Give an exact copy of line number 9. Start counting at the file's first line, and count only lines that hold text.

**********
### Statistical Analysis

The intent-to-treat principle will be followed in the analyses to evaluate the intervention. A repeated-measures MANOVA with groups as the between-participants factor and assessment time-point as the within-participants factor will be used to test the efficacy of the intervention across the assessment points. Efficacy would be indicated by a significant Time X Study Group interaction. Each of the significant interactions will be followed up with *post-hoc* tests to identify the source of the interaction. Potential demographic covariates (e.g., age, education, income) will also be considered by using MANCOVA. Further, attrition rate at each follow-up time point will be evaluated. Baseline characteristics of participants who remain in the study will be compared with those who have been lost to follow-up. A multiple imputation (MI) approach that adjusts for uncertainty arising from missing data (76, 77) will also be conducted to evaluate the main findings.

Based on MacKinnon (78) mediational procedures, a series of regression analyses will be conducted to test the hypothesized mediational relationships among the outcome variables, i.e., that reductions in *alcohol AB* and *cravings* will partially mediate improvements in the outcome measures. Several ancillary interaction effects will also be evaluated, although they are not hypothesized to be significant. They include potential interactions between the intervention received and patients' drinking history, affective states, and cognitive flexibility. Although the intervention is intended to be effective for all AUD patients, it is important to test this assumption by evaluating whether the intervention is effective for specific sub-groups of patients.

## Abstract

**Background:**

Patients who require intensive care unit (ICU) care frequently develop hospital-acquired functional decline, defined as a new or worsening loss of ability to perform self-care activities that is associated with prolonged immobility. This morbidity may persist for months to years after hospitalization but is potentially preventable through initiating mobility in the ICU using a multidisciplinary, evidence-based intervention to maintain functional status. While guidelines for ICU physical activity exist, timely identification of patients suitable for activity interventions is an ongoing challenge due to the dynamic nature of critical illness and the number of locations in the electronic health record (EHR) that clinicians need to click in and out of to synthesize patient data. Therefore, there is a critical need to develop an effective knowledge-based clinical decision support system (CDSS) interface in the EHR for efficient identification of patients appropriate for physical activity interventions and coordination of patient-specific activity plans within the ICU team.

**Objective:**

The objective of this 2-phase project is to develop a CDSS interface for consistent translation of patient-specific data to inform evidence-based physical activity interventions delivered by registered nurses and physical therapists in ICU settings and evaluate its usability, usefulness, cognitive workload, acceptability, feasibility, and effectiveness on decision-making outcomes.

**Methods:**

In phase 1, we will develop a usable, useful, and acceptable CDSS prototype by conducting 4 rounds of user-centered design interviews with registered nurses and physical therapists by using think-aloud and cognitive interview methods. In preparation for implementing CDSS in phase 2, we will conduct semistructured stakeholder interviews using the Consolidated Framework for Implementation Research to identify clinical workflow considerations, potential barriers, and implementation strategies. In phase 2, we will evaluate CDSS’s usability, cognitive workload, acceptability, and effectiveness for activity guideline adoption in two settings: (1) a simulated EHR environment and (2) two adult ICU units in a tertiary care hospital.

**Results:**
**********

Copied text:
**Methods:**